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Abstract

Objective: The aim of this study was to describe clinical and imaging features of thoracic vertebral canal stenosis secondary to the hypertrophy of the vertebral lamina and articular processes in screw-tail brachycephalic dog breeds, to evaluate the prevalence of the malformation in a large group of screw-tail dog breeds and to determine if degree of stenosis is associated with presence of neurological signs. Study design: This is a retrospective multicentric study. Materials and methods: Clinical records of 185 screw-tail brachycephalic dogs (French Bulldogs, English Bulldogs, Boston Terriers) and Pugs were reviewed. Ten dogs with neurological deficits secondary to thoracic vertebral canal stenosis diagnosed on magnetic resonance imaging were identified (Group 1). Neurologically normal dogs (n = 175) of the same breeds underwent computed tomographic imaging of the thoracic vertebral column for other medical reasons (Group 2). Cross-sectional measurements were used to calculate a stenotic ratio. Results: Group 1 consisted of three French Bulldogs, six English Bulldogs and one Pug. Eight were males. Most dogs presented with progressive non-painful pelvic limbs ataxia and paresis. Twenty stenotic sites were identified with the most common being T4-T5. Three of ten dogs were treated surgically and all had a good long-term outcome. In Group 2, 33 of 175 dogs had one or more stenotic sites with the most common being T2-T3. The degree of the stenosis was significantly higher in Group 1 (p = 0.019). A stenotic ratio of 0.56 had sensitivity and specificity of 67% to differentiate between dogs with and without neurological signs. Conclusion: Cranial thoracic vertebral canal stenosis is observed predominantly in young male Bulldogs, but not all stenoses are clinically relevant.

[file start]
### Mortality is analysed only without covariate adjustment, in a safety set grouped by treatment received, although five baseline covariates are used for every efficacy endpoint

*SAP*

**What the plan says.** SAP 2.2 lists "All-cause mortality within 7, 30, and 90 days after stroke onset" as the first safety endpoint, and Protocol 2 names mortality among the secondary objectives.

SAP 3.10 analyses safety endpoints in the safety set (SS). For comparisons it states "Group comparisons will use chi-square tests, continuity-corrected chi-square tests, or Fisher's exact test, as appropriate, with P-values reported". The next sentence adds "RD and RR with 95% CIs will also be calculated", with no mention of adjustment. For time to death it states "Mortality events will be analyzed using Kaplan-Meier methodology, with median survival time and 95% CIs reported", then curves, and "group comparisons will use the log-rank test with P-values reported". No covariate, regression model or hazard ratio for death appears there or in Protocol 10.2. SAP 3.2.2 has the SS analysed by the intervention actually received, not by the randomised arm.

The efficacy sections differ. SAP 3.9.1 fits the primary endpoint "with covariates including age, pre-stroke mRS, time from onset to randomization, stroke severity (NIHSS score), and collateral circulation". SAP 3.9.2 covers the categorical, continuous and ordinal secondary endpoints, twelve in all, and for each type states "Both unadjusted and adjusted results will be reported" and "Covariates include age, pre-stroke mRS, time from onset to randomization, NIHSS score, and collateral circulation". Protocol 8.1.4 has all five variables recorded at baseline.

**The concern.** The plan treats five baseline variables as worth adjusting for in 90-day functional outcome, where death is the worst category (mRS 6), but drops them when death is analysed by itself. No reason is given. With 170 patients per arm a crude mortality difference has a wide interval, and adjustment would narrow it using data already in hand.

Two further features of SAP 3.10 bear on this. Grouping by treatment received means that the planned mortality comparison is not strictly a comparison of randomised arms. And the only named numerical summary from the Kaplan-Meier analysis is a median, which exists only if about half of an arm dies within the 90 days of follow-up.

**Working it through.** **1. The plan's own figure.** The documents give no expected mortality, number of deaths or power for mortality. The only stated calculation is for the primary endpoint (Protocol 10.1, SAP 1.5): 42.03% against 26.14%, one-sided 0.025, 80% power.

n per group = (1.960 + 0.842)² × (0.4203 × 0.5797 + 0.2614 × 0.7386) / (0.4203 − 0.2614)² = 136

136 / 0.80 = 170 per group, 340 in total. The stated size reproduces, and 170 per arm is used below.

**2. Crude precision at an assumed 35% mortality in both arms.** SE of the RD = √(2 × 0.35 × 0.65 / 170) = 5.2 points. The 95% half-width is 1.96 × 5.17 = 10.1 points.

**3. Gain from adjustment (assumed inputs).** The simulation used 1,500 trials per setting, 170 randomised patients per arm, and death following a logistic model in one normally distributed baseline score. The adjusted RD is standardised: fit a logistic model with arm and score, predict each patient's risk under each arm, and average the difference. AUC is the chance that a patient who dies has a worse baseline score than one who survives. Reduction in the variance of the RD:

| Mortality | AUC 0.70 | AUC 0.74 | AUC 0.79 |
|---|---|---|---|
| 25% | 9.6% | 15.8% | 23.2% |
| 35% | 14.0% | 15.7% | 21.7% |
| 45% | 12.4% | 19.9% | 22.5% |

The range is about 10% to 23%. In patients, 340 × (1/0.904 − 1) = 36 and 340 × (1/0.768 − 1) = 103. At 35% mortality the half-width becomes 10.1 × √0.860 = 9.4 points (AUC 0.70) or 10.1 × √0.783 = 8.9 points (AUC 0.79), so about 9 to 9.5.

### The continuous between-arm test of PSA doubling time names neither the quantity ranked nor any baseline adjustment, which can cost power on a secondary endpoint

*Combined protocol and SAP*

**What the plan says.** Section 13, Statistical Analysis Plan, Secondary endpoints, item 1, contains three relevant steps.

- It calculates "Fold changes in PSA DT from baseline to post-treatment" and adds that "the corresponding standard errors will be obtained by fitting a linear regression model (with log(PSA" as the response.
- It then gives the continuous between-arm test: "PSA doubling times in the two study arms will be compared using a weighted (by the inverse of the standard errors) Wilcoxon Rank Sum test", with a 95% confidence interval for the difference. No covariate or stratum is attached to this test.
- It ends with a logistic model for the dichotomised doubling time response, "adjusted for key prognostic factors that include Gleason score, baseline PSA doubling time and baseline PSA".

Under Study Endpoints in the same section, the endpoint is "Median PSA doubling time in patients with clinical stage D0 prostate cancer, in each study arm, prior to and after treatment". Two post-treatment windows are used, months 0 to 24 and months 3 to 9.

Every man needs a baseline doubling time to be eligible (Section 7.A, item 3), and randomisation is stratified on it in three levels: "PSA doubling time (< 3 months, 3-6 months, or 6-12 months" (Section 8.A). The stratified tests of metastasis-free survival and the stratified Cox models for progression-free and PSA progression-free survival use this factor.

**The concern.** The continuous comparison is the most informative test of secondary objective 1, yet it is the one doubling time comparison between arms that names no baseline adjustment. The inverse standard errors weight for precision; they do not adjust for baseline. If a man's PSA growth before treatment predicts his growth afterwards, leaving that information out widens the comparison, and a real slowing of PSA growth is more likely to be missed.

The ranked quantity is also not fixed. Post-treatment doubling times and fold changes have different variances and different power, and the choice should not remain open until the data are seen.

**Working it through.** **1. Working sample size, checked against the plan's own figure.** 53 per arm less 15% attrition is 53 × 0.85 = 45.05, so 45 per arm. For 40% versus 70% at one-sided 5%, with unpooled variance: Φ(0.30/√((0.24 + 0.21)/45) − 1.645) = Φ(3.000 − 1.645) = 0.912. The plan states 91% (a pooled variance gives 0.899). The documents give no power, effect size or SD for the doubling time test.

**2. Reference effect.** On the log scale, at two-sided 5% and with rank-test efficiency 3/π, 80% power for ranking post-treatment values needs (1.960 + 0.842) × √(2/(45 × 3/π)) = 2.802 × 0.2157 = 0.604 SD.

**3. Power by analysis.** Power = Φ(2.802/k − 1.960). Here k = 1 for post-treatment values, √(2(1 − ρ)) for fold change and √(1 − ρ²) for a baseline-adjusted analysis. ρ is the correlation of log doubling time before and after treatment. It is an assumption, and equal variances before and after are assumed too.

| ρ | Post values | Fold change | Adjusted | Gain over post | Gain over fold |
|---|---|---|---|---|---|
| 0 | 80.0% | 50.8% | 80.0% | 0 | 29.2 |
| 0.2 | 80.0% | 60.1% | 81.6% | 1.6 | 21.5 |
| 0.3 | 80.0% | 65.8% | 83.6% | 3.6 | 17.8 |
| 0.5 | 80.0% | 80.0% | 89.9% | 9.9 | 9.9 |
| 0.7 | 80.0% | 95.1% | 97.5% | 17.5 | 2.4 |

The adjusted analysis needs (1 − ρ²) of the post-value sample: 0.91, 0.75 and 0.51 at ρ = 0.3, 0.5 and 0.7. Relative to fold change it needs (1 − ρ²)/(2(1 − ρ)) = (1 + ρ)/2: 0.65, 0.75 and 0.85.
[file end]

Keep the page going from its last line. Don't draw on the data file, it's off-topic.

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... The prevalence and type of disorders affecting the cranial thoracic vertebral column in dogs has been scarcely described in the veterinary literature. These are limited to case reports, small case series or sporadic cases within larger studies describing intervertebral disc disease (7)(8)(9)(10)(11)(12)(13)(14)(15)(16)(17), calcinosis circumscripta (18,19), congenital malformations [cranial thoracic vertebral canal stenosis (20)(21)(22)(23), thoracic vertebral body malformations (24)(25)(26)(27)(28), spinal arachnoid diverticula (29), spina bifida ± other associated abnormalities (30)(31)(32)(33)], neoplasia [chondrosarcoma (34), meningioma (13,35), multiple myeloma (36), myxosarcoma (37), nerve sheath tumour (35)], discospondylitis (14,38) or fracture/luxation (14,39). To the authors' knowledge, there are no studies dedicated to the description of the signalment, clinical signs and clinical prevalence of the different disease processes affecting this particular region of the vertebral column. ...
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The aim of the study was to describe the signalment, clinical presentation and presumptive or final diagnoses of dogs with cranial thoracic spinal cord lesions identified on advanced imaging. Retrospective evaluation of the databases of three veterinary specialty centres, between 2009 and 2021, was performed to identify dogs with a lesion affecting the cranial thoracic vertebral column (T1-T6 vertebrae) as the primary cause for presenting signs of myelopathy and/or spinal pain. Eighty-four dogs were included in the study, with the majority (n = 76) presenting with a progressive history of over four-weeks’ duration. On neurologic examination, most dogs were ambulatory (n = 64), and the most common neuroanatomic localisation was the T3-L3 spinal cord segments (n = 63). Twelve dogs (14%) showed a short-strided thoracic limb gait on clinical examination. The most common diagnosis was neoplasia (n = 33), followed by anomalies (n = 22, including vertebral body malformations in 14 dogs) and degenerative disorders (n = 16, with intervertebral disc protrusion diagnosed in 9 dogs). The most common vertebrae affected were T3 and T5. Most dogs with degenerative conditions showed asymmetric clinical signs, and the majority of dogs with neoplasia showed signs of spinal hyperaesthesia on examination. The findings of this study describe the clinical signs and presumptive or final diagnoses associated with lesions affecting the cranial thoracic spinal cord. When combined with the signalment and clinical history, this information can assist in both the recognition of and problem-based approach to these cases.